Rounding out TOD’s contents are a pair of anomalies that nevertheless illustrate the inability to deal rationally with an adult world due to a lack of discipline and imagination, or perhaps too much of it.
In the flash-fiction gem, Sticks, a father incapable of expressing love finds his sole outlet of expression with his family via a metal pole in the front yard which he dresses to reflect the particular season or holiday they’re in, and which eventually serves as his final vehicle of redemption.
And in My Chivalric Fiasco, a story that most closely matches the whimsy of Saunders’s previous collections, a janitor, Ted, working at a medieval theme park witnesses an illicit affair between his boss and a female coworker. The structure is told almost in script form, the language taking a gradual Elizabethan turn after Ted indulges in a drug called KnightLyfe which aggrandizes this cog’s sense of honor in a pseudo-dystopian world. When he tries to “honorably” intervene in the affair to protect her honor—to be “a man of high caliber”—the corporate world and its peons ultimately stifle his efforts rather easily. Individuality cannot be tolerated against the bottom line; the little man must remain little, and must be castigated for his ambition.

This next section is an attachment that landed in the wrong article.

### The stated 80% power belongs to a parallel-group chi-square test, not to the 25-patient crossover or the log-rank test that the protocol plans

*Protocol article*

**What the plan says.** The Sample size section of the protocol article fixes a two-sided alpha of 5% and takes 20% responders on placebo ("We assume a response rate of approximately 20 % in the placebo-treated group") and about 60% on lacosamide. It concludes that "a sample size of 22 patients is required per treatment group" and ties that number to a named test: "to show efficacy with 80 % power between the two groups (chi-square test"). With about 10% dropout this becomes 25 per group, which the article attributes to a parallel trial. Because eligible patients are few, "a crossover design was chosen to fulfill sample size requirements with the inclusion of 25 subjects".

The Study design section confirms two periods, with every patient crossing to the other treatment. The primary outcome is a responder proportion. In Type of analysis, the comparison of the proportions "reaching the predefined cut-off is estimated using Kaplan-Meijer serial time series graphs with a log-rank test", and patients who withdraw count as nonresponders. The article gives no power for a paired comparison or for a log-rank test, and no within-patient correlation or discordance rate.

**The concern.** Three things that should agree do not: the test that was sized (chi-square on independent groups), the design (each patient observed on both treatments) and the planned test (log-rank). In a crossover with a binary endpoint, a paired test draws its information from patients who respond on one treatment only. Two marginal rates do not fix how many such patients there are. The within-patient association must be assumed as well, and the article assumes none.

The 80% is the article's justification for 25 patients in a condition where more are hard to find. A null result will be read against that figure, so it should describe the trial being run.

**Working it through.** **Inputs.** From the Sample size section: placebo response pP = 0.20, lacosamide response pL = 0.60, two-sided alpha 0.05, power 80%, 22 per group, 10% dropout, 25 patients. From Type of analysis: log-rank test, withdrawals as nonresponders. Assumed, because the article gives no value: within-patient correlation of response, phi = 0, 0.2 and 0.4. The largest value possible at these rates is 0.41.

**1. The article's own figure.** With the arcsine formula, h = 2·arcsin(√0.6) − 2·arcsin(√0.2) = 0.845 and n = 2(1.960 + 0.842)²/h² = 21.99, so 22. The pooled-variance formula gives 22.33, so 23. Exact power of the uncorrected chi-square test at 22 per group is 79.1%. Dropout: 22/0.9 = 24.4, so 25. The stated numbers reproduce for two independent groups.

If any story feels out of place in TOD, it is this one, simply because it doesn’t stretch itself beyond being a retread of his earlier work, albeit written in Saunders’s vintage, singular style. But it’s a tiny fault in a collection full of power and virtue, bookended by Victory Lap and Tenth of December, both encapsulating best the arc of whimsical youths having their innocence shattered by real world dangers while apathetic and hesitant onlookers battle their milquetoast natures as to whether or not to get involved, terrified of the change partaking in human life by breaking their programming will wrought.